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Education Law takes care of any legal issues around education. There are many areas of education where law dictates how things work. Here we take a brief look at some areas that are covered by education law.
Just like any other business anyone who works for an educational institution, such as a school, college or university, must act and be treated according to the normal employment laws.
There are European laws that dictate certain areas of education law. This is likely to increase in the near future, with the Lisbon Treaty going through. This means that many of the education laws are likely to be uniform across Europe.
There are certain responsibilities set out by law that educational institutions must abide by. They have a duty to teach certain things (depending on the type of institution) and sometimes they have certain procedures which they must follow. For example secondary schools must teach certain subject, such as English, Maths and Science.
Anyone working in education must be trained sufficiently to fulfil their specific role. School teachers have to have formal training, both to make sure they have the skills to teach children and to make sure they know their subject areas sufficiently.
Educational institutions have a duty of care. Those looking after children must be deemed fit to take on such a role. This can include background checks so everything possible is done to make sure children are safe in their care.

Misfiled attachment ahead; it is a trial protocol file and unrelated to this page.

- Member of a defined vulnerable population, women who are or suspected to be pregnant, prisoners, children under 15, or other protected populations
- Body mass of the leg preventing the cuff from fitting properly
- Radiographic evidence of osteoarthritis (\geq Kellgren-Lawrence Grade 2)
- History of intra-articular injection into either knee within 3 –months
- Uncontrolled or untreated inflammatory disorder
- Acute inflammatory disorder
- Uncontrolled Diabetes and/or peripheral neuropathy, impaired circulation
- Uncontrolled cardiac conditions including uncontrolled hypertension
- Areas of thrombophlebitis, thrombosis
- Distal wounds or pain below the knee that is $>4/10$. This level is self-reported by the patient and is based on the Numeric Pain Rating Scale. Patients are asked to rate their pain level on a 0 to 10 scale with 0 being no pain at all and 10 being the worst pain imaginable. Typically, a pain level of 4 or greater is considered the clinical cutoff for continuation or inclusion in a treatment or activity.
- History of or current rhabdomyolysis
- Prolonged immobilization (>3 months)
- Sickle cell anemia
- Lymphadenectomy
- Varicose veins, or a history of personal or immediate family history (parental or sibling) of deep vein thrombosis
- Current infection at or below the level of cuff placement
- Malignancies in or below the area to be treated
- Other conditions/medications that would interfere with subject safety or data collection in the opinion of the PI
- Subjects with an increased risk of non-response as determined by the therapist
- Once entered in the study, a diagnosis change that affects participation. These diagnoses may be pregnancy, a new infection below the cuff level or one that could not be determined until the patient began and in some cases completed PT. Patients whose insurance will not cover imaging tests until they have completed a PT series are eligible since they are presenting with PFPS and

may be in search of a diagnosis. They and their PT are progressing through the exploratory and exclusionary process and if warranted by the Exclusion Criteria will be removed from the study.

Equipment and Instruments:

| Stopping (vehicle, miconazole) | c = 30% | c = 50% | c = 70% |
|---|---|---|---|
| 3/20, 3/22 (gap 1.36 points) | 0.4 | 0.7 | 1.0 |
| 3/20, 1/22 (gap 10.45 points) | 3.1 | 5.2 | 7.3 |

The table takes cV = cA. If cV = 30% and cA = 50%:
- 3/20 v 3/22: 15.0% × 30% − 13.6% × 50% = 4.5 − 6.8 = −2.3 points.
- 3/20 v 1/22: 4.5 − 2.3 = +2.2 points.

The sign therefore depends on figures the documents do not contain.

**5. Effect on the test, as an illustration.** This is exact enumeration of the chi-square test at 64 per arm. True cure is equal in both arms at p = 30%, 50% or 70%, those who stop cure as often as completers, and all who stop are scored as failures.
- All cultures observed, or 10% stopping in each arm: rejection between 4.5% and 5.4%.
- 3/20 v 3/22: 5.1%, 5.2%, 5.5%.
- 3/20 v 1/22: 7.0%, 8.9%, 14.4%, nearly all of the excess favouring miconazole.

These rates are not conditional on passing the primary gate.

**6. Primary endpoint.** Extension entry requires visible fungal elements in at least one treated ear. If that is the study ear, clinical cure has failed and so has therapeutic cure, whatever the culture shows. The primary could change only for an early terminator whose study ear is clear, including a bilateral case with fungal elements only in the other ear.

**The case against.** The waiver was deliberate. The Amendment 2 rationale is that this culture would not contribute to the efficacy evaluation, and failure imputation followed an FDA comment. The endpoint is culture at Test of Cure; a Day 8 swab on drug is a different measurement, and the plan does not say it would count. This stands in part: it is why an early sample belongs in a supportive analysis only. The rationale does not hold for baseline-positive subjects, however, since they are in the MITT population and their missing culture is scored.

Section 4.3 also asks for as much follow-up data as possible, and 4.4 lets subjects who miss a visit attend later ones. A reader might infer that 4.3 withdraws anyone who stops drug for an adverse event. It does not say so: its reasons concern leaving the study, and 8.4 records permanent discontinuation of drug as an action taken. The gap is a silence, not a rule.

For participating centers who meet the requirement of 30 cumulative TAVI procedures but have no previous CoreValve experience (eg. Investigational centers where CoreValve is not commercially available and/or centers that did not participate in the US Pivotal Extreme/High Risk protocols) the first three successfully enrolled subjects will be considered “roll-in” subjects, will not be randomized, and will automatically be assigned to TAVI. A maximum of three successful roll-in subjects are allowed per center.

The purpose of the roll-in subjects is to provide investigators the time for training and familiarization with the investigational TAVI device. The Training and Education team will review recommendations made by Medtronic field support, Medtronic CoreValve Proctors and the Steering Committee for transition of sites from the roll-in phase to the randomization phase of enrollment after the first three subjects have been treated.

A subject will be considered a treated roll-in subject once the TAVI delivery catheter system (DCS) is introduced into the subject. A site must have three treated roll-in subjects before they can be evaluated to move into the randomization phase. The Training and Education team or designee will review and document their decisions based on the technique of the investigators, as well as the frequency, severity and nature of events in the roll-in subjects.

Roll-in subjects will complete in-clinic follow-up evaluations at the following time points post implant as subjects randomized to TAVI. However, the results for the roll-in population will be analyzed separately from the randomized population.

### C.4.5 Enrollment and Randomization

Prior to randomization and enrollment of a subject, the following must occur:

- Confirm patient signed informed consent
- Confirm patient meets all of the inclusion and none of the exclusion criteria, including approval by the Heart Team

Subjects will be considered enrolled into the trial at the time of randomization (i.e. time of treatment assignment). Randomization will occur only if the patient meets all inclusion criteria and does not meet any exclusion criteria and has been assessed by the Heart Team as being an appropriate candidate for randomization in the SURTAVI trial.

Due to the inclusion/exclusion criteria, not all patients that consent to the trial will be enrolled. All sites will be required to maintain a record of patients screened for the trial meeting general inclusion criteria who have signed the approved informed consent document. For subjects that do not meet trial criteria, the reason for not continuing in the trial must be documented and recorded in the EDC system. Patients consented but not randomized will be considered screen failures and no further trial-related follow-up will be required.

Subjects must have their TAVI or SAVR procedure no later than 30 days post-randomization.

Institutions have a legal obligation to meet the needs of those with special needs to make sure that they are given the same opportunities as others.
There are health and safety guidelines that must be followed. Premises must be deemed safe for purpose. Compensation might be payable if an institution is found to be liable for an injury that has occurred while the victim was at the premises.
Students (and teachers) cannot be discriminated against for any reason. Everyone must be treated equally irrespective of gender, age, race, sexuality or religion.
Certain rules apply as to how different institutions can acquire funding. For example, states schools have to be free for all. Different regulations apply to state and private institutions, as they do depending on what type of institution they are (e.g. schools and universities are treated differently).
This is an area that has been much debated recently. Rules that decide who has the right to attend a specific school are set out by law, something that is based on the geographical areas in which they live. Many parents have been known to dispute these decisions.
Although rare, there are some occasions where students have taken legal action against each other using education law solicitors, with the most common reason being that they have been bullied by the student in question.
There are laws stating forms of discipline that can be carried out. In the past physical punishment was legal but this is no longer the case. There can also be disputes where children have been excluded from school.
Certain substances are banned by law from premises. Illegal drugs are obviously not allowed, but cigarettes and alcohol are also not deemed acceptable at certain premises. This mostly applies to schools.
Students are allowed to be searched on occasions but only when there is sufficient suspicion that they have broken rules. This can include searching pocket, bags and lockers.
Andrew Marshall ©